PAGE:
His work for social and philanthropic advancement parallels his business activity. He is a member of Chancellor Walworth Lodge, No. 271, Free and Accepted Masons,. From 1904 to 1910 he belonged to Squadron A. Since 1920 he has been treasurer of the class of 1900 of Princeton University, and ever since his graduation a member of the executive committee of the Graduate Council, to which he was elected in 1924, and chairman of the committee on public relations of Princeton University, an important office he has filled since 1925. Since 1924 he has been trustee and member of the executive committee of the Boys' Club branch building committee and chairman of the Jefferson Park branch, the Boys' Club of New York's new $700,000 operation on One Hundred and Eleventh Street, near Fifth Avenue. He is a member of the board of managers of the West Side Young Men's Christian Association, which he served from 1917 to 1926 a chairman of the boys' committee among other Young Men's Christian Association committees, he was chairman of the commission on eighteen to twenty-one-year-old boys in 1920, since 1934 he has been chairman of the committee on boys' camps of Manhattan and the Bronx and is now chairman of Camp Greenkill, the second largest boys' Camp in New York State. From 1924 to 1927 he was trustee of the Madison Avenue Presbyterian Church.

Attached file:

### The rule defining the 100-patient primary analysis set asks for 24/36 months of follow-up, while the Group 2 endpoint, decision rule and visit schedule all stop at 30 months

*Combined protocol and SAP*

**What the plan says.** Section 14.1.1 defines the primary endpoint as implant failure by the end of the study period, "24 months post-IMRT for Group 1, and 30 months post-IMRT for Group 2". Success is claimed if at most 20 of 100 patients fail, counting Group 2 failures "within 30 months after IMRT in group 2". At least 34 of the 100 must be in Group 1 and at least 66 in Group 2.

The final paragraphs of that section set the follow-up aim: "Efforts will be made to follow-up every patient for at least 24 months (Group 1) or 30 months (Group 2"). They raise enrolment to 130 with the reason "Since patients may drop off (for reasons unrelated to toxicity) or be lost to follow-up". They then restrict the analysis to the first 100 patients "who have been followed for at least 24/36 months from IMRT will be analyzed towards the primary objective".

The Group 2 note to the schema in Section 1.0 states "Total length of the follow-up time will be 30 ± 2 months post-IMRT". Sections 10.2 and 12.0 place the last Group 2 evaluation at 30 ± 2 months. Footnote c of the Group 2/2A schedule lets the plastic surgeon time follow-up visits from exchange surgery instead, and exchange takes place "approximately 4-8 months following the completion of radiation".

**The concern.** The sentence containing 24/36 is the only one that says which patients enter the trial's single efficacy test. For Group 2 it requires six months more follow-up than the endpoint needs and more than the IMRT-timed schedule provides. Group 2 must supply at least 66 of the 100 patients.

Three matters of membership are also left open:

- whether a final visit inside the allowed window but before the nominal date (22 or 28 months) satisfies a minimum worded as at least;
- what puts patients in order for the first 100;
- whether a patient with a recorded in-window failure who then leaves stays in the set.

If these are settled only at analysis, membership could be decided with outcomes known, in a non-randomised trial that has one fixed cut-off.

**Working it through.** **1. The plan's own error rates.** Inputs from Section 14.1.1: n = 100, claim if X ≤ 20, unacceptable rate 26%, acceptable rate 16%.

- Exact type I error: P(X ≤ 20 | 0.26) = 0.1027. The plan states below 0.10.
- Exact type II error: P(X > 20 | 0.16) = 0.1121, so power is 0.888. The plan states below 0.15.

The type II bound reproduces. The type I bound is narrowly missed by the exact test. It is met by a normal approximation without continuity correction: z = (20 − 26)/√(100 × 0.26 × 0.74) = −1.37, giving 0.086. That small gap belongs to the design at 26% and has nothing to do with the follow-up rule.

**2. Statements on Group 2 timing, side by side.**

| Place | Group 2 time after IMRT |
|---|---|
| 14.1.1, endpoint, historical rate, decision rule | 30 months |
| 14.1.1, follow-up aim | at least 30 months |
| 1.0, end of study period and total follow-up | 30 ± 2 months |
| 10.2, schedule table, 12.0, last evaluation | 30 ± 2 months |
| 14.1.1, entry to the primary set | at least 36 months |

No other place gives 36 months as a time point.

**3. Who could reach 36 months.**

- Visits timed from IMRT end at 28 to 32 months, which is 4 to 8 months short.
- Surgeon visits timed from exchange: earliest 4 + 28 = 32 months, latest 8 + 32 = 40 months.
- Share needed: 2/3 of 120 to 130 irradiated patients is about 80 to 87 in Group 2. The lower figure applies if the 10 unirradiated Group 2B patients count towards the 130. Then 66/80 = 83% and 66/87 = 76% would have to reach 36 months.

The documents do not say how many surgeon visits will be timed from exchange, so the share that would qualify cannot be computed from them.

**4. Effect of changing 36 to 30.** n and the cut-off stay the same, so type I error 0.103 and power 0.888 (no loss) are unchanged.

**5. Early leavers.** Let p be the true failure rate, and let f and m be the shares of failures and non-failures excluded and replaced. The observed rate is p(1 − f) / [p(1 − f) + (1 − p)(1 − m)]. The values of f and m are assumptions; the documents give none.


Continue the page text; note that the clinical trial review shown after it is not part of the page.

His political affiliation is with the Republican Party. His clubs are the Union League, the West Side Tennis, Squadron A ex-Members' Association, the University and the Princeton Club of New York, of which he is vice-president. He is also a member of the Cap and Gown and Nassau clubs of Princeton, and a life-member of the Huguenot Society. Since 1924 he has been president and governor of Quogue Field Club and governor of the Quogue Beach club. His chief recreations are horseback riding and tennis.

At the Madison Avenue Presbyterian Church, in New York City, on May 10, 1909, Philip LeBoutillier married Gertrude Havens Tifft., and they have children: 1. Margaret havens. 2. Philip, Jr. 3. Gertrude and 4. Henry LeBoutillier.


Marked advance in the practice of the pro-

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fession of his choice, whereby he has been instrumental in remedying the visual defects of great numbers of people, has rendered significant the career of Dr. Charles Austin Hanvey, of Jamestown, a well-known specialist in his field, and president of the Southwestern New York Optometrists' Society, and otherwise prominently identified with associational interests of his profession. He is also a lecturer of considerable note on the subject of optometry.

Dr. Charles Austin Hanvey was born in Attica, New York, April 4, 1889. His father, Henry P. Hanvey, is a veteran locomotive engineer, still in the service of the Erie Railroad at the age of seventy-five years. He married Belle Lincoln, a member of one of the old families of New York. Patrick Henry Hanvey, grandfather of Dr. Hanvey, came from the North of Ireland early in the nineteenth century and settled in Erie County, New York. he engaged in the lumber industry, and met his death in the forest by a tree falling upon him, when in middle life. He married a Miss Wright, of one of the early families of Northwestern New York, on whose side there is a Revolutionary ancestry.